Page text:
Taipei’s way of welcome was a chockfull of fried things on sticks or bowls, most of which we knew nothing about. We had no problem about it though, since they were both cheap and tasty, two characteristics that are always welcome in our books.
Apparently, Taiwan has this love affair with night markets; a quick Google search will tell you as much. The one nearest where we were staying was Shilin Night Market, which, it turned out, was about 20 minutes away by cab.
But of course, our first purchase had to be a rip-off: a small plastic of measly sliced fruits worth NT200 (PhP280, NTD1=PhP1.4)
We found it fairly easy to move on after that though, especially since most of the other food came as cheaply as NT20 each, tasted really good, and looked clean enough. We wanted to see the side stalls outside the main building first, but we took so much time we ended up too full and tired to even bother entering the main market.
Ninety percent of the time, we didn’t know what we were stuffing into our mouths, but loved most of them. We didn’t get to try the stinky tofu, although we did pass by stalls selling them and found the smell repulsive.
Taiwan’s gift to the world: bubble tea (milk tea with tapioca, left). This drink started in Taichung, Taiwan in the 80s. The most expensive it could get at this stall is PhP56 (NTD40).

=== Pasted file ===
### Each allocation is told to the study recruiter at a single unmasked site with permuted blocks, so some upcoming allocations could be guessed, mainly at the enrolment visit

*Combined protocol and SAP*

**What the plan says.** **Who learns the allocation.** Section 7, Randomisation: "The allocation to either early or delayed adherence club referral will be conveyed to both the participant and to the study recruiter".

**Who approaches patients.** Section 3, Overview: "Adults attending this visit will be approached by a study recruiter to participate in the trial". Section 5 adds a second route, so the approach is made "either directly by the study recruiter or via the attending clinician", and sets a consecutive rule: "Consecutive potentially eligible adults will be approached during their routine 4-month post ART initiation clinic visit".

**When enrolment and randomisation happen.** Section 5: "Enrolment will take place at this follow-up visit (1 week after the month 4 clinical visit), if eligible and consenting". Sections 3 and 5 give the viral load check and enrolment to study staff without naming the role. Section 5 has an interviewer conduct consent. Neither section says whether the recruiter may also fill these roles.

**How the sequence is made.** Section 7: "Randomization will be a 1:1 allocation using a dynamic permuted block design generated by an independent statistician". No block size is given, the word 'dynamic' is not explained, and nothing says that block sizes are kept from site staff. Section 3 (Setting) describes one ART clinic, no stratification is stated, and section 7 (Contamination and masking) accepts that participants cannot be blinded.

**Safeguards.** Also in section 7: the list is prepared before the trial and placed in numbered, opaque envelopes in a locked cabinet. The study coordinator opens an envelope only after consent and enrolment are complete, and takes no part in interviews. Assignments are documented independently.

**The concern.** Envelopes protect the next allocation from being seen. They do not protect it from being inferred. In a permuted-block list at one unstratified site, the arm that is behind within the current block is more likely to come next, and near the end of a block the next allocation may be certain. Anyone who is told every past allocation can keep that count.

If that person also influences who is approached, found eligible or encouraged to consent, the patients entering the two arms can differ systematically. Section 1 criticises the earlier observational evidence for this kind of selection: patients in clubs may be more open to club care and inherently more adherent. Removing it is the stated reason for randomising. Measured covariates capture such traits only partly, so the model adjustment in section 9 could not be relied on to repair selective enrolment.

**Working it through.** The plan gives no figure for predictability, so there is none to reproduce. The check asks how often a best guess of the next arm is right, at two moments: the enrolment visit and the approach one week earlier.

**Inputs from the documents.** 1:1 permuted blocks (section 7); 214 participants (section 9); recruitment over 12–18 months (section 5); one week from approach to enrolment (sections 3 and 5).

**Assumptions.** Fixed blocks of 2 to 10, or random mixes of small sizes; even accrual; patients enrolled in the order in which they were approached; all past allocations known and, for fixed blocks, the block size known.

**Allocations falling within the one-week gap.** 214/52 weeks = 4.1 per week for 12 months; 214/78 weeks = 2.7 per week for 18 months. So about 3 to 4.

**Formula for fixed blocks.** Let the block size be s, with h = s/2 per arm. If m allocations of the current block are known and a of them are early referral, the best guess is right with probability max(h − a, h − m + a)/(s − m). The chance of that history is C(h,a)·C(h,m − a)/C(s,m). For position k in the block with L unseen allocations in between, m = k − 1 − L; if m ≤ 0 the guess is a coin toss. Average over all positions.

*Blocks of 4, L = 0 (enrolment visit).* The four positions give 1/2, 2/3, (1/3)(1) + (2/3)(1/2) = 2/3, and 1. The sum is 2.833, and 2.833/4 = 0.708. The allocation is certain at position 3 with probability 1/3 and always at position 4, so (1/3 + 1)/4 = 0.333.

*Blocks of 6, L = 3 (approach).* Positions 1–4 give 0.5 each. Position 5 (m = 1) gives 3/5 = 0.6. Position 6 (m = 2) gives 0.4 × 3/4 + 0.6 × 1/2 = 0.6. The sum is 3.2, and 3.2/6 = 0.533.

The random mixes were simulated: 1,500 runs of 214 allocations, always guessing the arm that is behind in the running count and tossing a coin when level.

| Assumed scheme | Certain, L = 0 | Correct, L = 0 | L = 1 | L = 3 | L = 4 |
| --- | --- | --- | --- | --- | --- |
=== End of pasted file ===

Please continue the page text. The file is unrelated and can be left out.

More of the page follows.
This is an interesting street of mostly smaller food stalls. We ate on one of them (below), which was in front of an old temple. Too bad the structure wasn’t very well lit so we didn’t get to see most of it. The soup—whatever it was—was delicious (hey, we did try asking what it was, but as soon as we spoke in English, the seller brushed us off).
The unknown bowl of goodness (left, NTD 45) and skewered pork with a mouthful of chives (right, NTD10). We thought the latter looked tasty, but, well, try stuffing a fistful of chives into your mouth and you’d understand.
Pepper buns — hard and flaky outer shell, with pork, chives, and other spices inside. And served straight out of wherever it was cooked!
There were also just as many retail shops. I’m sure both our mothers will go crazy if we brought them here.
There are still lots we have yet to try, including the oyster omelettes and the big-ass chicken fillets for only NTD50. That’s another reason to go back, aside from trying out Modern Toilet Restaurant and the Hello Kitty Cafe. LOL.